Bush is wrong. He's trying to spin what Cheney said. It's true that the vice president didn't come right out and say the Iraq-Sept. 11 link exists. But he certainly implied it in ever so many ways. He said he wasn't surprised that 70 percent of the American people believe the link exists. He said, "We don't know" if there is a link, when he could and should have said, "We have no evidence of such a link." That would have been so much more honest.
Cheney also said that success in Iraq would strike a blow at the "geographic base" of the terrorists behind Sept. 11, a statement that left people asking, "Huh?" He was clearly trying to have it both ways: avoid an explicit statement that could be proven wrong while still spinning the question with all he had -- which was very little.
Defenders of the administration want to label those who have doubts about the truthfulness of the White House as "liberals" or "anti-American" or "unpatriotic." Those labels are just so much name-calling. There's nothing liberal or conservative, unpatriotic or anti-American about being upset that those who hold the highest offices in the land somehow find it impossible to level with the American people on such serious matters as national security and foreign policy.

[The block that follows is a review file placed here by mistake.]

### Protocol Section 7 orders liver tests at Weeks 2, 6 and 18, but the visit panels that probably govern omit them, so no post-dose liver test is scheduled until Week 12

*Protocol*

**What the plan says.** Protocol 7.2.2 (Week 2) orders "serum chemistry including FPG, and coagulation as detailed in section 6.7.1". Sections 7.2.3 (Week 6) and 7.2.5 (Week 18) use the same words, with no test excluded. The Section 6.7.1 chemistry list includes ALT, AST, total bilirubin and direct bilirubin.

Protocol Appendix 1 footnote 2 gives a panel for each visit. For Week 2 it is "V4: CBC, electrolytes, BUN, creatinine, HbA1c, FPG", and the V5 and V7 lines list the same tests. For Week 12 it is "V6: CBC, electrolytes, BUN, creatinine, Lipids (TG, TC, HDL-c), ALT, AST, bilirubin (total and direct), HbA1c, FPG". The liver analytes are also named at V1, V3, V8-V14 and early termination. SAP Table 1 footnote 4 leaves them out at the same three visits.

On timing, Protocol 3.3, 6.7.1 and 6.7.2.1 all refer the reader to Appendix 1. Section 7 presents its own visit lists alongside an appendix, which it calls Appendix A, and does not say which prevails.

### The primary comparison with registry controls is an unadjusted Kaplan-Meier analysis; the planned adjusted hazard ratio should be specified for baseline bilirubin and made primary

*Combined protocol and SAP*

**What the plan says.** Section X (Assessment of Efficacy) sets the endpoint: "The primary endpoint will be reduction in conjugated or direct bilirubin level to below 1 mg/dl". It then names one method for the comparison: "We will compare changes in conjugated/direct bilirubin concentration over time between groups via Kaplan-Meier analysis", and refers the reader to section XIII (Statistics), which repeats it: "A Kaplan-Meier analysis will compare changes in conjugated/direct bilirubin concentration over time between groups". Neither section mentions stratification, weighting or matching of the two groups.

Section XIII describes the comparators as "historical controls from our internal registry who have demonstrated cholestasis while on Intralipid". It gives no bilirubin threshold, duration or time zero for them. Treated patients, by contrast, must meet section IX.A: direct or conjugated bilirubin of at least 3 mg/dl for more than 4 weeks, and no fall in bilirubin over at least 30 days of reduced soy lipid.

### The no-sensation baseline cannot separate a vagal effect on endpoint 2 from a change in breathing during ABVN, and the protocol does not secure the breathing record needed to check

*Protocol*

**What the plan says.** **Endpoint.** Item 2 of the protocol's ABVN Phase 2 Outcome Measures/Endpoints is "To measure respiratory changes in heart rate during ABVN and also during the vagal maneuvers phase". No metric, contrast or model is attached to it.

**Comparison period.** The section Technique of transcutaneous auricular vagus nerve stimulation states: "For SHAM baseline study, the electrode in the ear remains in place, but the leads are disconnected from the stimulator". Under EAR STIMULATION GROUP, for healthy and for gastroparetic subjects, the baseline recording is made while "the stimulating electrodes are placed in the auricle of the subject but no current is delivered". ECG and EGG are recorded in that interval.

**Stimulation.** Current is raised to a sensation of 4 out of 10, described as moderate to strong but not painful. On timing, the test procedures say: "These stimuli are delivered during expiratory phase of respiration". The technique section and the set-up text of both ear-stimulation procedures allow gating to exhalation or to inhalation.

If lies about private, consensual, albeit adulterous, sex can bring the impeachment of a president, it's not remotely wrong to raise questions about misstatements on issues that go to the very survival of this nation
Saturday, September 20, 2003
by Atrios at 21:47